When I was seven, I wrote Disney a letter requesting that they rerelease Mary Poppins. In the days before VCRs, DVDs, downloads, or even HBO (we didn’t own a television at the time), the only way to see a movie was in the theaters. To their credit, Disney wrote me back with a schedule. I only had a few months to wait. A fool for musicals and Julie Andrews, I adored the Hollywood version of Mary Poppins for its spoonfuls of sugar, but it had no familial relationship to P.L. Travers’s books, which I also loved. Sure, Disney featured a nanny named “Mary Poppins” who arrives at the Banks’s house to tend to Jane and Michael, but that’s where the resemblance ends.
In the books, Mary Poppins is not simply stern, she’s cross. She’s a plain-looking woman who never fails to admire her reflection in a shop window. No one ever knows what Mary Poppins thinks, but Jane and Michael (and the younger twins, John and Barbara) love her fiercely. She chides and scowls (like a genuine caregiver), but she’s also full of surprises. She can talk to animals, travel through time, and she knows elemental secrets of the world. The narratives sometimes feel sinister—as when spirit creatures whisk Jane and Michael to the zoo to witness a topsy-turvy night when humans get locked in cages. Mary Poppins opens the door to strange mysteries well beyond the nursery, but they're mysteries only children can perceive.
A favorite chapter describes a trip to an old and dusty bake shop to purchase heavy slabs of dark gingerbread studded with gilt stars. The proprietor, Mrs. Corry, an ancient woman who knew Alfred the Great, breaks off her fingers and feeds them to the twins—“Only Barley Sugar,” she says, laughing. Anticipating the creepy deliciousness of Willy Wonka, Mrs. Corry’s fingers change flavor everyday—sometimes they’re peppermint bars or hoarhound candy. She nibbles on them herself at night. “Good for the digestion,” she cackles. After they eat their gingerbread, Jane and Michael take the golden stars and hide them in their room. That night, Mrs. Corry, her two fat and sullen daughters, Fannie and Annie, and Mary Poppins pilfer their stars and paste them in the sky. With a brush, a pail of glue, and a ladder. It makes sense that Sylvia Plath considered Mary Poppins the fairy godmother of her childhood.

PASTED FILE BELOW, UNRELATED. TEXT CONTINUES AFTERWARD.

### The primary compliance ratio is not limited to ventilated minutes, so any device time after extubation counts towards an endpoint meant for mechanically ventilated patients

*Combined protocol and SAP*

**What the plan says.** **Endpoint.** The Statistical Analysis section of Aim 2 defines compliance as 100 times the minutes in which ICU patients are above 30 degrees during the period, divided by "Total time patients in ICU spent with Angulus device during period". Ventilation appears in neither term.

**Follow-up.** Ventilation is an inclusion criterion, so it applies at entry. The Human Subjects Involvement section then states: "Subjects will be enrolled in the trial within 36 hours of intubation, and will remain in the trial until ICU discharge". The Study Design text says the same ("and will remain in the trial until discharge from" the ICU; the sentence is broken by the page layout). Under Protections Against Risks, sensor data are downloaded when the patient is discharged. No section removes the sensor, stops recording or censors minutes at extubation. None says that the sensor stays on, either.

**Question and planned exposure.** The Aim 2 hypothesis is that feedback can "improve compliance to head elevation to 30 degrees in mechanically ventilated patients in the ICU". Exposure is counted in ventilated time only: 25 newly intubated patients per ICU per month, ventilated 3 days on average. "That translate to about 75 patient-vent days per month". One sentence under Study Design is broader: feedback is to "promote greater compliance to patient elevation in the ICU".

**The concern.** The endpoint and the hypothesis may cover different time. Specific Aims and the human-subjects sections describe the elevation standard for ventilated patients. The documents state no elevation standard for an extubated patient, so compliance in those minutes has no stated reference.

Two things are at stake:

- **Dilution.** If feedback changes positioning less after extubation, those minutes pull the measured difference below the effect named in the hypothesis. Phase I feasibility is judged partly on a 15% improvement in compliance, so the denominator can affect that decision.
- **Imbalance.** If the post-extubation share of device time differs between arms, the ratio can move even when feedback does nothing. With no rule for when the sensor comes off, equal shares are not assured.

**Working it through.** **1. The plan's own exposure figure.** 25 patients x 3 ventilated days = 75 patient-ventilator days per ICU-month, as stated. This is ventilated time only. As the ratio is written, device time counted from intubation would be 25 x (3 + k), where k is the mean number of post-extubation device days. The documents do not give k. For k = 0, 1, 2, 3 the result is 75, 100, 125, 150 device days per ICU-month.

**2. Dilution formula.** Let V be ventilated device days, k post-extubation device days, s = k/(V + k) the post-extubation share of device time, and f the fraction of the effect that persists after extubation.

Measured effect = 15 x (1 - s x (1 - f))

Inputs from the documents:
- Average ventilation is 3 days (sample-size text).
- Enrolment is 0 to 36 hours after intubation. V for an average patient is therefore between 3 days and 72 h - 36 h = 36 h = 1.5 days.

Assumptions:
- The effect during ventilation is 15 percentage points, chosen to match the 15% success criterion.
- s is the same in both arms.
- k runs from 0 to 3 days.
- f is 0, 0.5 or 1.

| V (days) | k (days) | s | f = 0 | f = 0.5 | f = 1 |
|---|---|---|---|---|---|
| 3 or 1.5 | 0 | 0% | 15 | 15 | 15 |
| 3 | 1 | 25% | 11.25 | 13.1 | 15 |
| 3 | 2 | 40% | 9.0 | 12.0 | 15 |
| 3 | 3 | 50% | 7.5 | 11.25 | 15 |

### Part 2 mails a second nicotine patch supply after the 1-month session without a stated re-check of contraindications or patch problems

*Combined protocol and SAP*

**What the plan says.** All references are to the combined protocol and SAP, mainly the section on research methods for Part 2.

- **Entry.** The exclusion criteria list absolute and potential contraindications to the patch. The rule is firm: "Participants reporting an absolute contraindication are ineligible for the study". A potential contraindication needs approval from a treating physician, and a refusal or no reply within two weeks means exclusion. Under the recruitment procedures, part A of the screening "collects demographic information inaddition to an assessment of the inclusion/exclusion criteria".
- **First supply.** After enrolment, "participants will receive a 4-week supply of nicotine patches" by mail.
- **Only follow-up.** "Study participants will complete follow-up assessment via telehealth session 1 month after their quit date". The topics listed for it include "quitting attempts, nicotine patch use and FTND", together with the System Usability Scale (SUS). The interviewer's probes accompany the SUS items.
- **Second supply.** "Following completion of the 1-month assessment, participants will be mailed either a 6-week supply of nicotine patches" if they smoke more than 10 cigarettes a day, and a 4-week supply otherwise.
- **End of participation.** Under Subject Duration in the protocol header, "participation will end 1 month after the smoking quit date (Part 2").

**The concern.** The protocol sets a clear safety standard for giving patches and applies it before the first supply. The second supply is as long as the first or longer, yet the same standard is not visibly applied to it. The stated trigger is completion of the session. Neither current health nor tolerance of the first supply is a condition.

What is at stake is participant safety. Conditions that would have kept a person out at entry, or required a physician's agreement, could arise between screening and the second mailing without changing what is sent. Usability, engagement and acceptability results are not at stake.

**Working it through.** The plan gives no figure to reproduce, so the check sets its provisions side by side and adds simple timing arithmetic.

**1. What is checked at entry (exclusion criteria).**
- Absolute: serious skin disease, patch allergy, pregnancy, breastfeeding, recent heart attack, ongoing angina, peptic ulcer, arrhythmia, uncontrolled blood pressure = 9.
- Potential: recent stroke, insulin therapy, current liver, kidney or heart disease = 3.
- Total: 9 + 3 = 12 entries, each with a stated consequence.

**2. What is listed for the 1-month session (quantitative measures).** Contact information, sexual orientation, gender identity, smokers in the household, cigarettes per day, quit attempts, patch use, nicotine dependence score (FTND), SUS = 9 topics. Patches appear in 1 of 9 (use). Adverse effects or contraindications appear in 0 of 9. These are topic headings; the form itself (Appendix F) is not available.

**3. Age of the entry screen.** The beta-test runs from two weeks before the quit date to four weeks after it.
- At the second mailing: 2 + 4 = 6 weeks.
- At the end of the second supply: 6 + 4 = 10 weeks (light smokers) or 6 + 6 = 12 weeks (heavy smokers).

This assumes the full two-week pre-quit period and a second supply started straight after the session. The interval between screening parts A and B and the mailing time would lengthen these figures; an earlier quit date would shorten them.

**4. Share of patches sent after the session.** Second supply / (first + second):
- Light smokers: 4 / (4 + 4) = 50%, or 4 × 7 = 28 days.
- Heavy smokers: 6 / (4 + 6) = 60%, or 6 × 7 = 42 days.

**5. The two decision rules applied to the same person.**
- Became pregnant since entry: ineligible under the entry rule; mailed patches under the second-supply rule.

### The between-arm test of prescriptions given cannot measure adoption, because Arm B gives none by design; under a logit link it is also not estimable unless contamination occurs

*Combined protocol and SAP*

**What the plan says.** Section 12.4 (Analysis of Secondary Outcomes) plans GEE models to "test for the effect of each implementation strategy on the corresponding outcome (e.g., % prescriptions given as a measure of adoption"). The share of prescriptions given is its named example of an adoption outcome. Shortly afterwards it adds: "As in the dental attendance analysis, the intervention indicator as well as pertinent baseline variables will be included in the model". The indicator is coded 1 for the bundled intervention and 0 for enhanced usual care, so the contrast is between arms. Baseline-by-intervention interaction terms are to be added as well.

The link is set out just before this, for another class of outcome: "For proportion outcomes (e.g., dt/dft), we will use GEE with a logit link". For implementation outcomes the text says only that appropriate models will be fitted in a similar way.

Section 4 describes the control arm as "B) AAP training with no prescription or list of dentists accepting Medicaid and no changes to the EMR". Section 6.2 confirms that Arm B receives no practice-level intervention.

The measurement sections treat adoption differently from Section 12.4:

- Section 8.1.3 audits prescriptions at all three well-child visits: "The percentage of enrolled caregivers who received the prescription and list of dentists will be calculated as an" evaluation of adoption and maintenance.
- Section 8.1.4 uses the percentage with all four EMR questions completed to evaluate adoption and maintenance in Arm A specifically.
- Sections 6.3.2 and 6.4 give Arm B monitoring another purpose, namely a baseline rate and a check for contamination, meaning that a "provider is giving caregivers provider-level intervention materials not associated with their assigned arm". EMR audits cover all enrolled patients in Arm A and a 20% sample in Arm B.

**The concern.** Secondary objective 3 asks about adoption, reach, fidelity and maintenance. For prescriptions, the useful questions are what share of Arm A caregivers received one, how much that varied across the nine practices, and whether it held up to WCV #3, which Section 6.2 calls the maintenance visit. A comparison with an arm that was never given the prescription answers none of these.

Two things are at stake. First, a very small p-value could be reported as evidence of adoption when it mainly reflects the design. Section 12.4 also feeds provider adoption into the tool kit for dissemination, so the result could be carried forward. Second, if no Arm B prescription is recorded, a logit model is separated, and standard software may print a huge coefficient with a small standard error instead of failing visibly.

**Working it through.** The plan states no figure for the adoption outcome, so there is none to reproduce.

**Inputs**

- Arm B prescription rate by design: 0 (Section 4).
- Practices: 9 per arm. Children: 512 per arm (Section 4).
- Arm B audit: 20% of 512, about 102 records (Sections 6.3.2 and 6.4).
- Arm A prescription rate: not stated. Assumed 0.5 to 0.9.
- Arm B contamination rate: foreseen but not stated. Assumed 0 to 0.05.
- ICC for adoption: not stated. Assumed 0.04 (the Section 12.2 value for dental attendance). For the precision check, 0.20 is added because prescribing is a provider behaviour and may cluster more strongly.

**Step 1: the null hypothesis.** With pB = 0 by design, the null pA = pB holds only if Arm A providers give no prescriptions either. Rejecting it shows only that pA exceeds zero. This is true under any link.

Mrs. Corry’s bony fingers picking out pieces of gingerbread for the children generates visceral Hansel and Gretel images. I held off reading Hansel and Gretel to DD for a little while; it’s not the witch that terrifies so much as the parents, who abandon their children in the woods because they can’t afford to feed them. But I believe children have fears whether we censor their stories or not. Stories with a touch of darkness, a hint of gloom, or a threat of sadness help children identify and name what’s bittersweet. Mary Poppins also conjures the dread of abandonment. The first book ends with Mary Poppins leaving, as she promised, when the wind changes. Jane and Michael sit forlornly at the window, weeping and calling her name, as she floats above the trees.
Like Mary Poppins, this gingerbread recipe feels elemental—dark, rich—primitive even. Each bite brings up ancestral memories of shadowy woods and medieval spices. Leave a trail of crumbs to find your way back home.
Gingerbread Cookies adapted from Gourmet Magazine
Makes 4 dozen cookies
2/3 cup molasses
2/3 cup packed dark brown sugar
1 tablespoon ground ginger
1 1/2 teaspoons ground cinnamon
1/2 teaspoon ground allspice
1/2 teaspoon ground cloves
2 teaspoons baking soda
2 sticks of unsalted butter
1 large egg, slightly beaten
4 cups all-purpose flour
1/2 teaspoon salt
Bring molasses, brown sugar, and spices to boil in 5 quart heavy saucepan over moderate heat, stirring occasionally, and remove from heat. Stir in baking soda (mixture will foam up), then stir in butter, 3 tablespoons at a time, letting each addition melt before adding the next until all the butter is melted. Add egg and stir until combined, then stir in 3 1/2 cups flour and salt. Preheat oven to 325 degrees. Transfer dough to lightly floured surface and knead, dusting with as much of the remaining 1/4 cup of flour as needed to prevent sticking, for about a minute. Halve dough and keep at room temperature. Roll out one half of dough at a time into 14-inch round. Cut out cookies, transfer to buttered baking sheets with spatula, about 1 inch apart. Bake two sheets at a time in lower and upper halves of over, switching positions of the sheets halfway through cooking. Bake until edges are slightly darker about 10-12 minutes total.